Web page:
Maxlow gives a brief description of conventional Plate Tectonic theory which he then uses to illustrate how expansion provides a better solution to the many geological problems the Earth presents. The conventional wisdom is that the Earth has been the same unchanging diameter for at least the last 4,000 million years and we are often told that we must accept this almost as an act of faith. Maxlow upsets this conventional view by examining the physical evidence to reveal that there is geological confirmation that our planet has slowly evolved over this immense period of time from a smaller planet to its present size.
It habitually seems that some people can’t relate to new theories without responding in an “intemperate manner” – it was just the same in Hutton’s and Wegener’s time. It is a pleasure to observe that Maxlow has ignored any “intemperate” responses about the expansion theory and clearly focused his book on decades of methodical research about expansion. The book presents the factual evidence as he understands it and he is able to show how the new data available “is not consistent with conventional tectonic theory and therefore requires rethinking, reinterpreting, or redirecting.”
Maxlow notes that although the concept of expansion has been debated for many years, the rejection of the idea is based on arguments from the 1950s to 1970s, well before the modern data Maxlow has used. Maxlow argues that the theory of expansion was rejected using data that is now many decades old so it now needs to be re-examined using modern global information. He has taken this bold step “to see if the modern global data fits better on an Earth whose radius is changing through time.” The answer he sees is that the evidence does support the concept of expansion and he goes on to demonstrate how expansion explains the geological observations with numerous examples. Maxlow explains how the Earth’s past history, “shows a very simple, predictable, and easily understood process involving a progressively changing Earth surface area and curvature through time.” He uses the modern physical evidence “to recreate and discuss the entire 4,000 million years of Earth’s recorded geological history.”
Maxlow uses the new term Expansion Tectonics to embrace all the older terms for describing expansion. He notes that conventional theory insists that “continental and seafloor crustal development is a random, non-predictive, and somewhat catastrophic process.” In complete contrast to this Maxlow’s reconstructions show a process that is progressive, predictive and evolutionary. Magnetic North and South Poles are precisely located and the established poles and equator coincide fully with observed climate, plant and animal evidence. All these various strands of evidence interconnect. They show that Expansion Tectonics represents a paradigm shift in our understanding of the Earth.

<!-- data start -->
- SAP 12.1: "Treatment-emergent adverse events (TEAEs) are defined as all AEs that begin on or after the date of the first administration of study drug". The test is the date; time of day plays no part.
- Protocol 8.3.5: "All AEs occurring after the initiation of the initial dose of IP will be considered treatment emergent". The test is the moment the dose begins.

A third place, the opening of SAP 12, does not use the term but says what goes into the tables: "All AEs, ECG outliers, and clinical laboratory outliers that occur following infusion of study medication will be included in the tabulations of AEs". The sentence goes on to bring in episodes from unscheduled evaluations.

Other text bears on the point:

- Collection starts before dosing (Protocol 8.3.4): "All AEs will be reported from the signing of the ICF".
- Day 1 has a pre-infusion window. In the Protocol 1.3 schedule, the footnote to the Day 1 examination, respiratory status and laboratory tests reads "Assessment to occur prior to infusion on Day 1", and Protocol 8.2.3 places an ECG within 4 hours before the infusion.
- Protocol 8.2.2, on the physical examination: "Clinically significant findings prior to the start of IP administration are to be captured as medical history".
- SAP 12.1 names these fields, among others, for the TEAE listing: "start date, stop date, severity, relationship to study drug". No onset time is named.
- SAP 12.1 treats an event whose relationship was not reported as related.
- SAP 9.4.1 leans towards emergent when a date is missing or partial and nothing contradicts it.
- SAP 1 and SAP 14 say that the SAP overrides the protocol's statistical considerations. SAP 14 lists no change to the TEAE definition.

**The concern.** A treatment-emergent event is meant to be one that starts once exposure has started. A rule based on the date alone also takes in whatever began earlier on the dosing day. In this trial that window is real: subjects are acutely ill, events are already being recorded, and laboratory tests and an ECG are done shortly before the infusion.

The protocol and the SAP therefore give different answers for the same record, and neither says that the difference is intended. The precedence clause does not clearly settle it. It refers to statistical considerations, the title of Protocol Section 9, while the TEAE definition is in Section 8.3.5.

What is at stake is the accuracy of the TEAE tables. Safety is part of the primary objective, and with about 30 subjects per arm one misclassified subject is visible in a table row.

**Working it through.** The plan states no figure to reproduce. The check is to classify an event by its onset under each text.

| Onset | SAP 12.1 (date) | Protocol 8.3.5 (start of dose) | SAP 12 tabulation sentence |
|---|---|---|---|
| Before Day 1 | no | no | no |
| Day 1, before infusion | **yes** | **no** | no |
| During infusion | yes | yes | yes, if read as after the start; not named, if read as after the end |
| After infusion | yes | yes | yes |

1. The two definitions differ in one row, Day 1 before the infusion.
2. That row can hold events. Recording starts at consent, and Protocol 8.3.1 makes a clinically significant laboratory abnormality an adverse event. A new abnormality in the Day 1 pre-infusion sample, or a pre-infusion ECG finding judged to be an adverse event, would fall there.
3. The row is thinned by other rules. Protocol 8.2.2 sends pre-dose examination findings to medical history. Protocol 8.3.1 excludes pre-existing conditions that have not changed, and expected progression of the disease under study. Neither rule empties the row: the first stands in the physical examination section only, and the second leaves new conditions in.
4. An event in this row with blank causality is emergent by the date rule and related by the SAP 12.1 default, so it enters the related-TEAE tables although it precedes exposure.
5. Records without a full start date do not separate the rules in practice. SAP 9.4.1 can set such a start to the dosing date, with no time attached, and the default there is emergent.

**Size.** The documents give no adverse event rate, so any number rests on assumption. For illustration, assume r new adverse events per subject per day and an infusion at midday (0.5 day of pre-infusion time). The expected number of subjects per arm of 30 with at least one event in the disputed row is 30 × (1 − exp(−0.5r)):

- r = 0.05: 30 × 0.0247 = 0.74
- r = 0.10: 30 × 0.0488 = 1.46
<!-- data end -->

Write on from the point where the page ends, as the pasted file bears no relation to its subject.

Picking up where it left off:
Maxlow explains that with the Plate Tectonics theory the “theoretical Tethys, Iapetus and Panthalassa Oceans are required to maintain a constant radius Earth premise.” These needed to be of a similar size to the present oceans to allow the continents to be reunited. However, on a smaller diameter Earth these large oceans are not required. There is still evidence that some form of ancient seaway existed so Maxlow uses the original names but calls them seas instead of oceans to illustrate the difference. They were small inland seaways and Maxlow once again uses his ancient globe reconstructions to show these ancient seas in position.
The discussion on palaeomagnetic results is enlightening. Palaeomagnetics caused much discussion about the possibility of expansion particularly during the 1960s and 1970s and the debate was published in Nature and other scientific journals. Some scientists argued that it proved the Earth hadn’t changed diameter, some argued that it proved it had changed diameter and some argued that it wasn’t accurate enough to prove either. Many of the arguments became more convoluted as time went on with the “minimum scatter method” and “statistical analysis” being used to prove that the Earth hadn’t expanded. These arguments from the 1970s are still often repeated today. Maxlow cuts straight through this “minimum scatter” and “statistical analysis” argument and plots the magnetic poles straight onto an expanding Earth to test the evidence. Having done this he finds that he can “physically locate the ancient magnetic poles and corresponding equators on each small Earth model”. The palaeomagnetic evidence supports expansion of the Earth. Expansion means that the location of each ancient magnetic pole remains, “diametrically opposed throughout this time, as it is today” and he precisely positions the poles on his reconstructions of the ancient Earth. In later chapters Maxlow compares these magnetic poles with climatic zones and plant and animal distribution to find that they all match.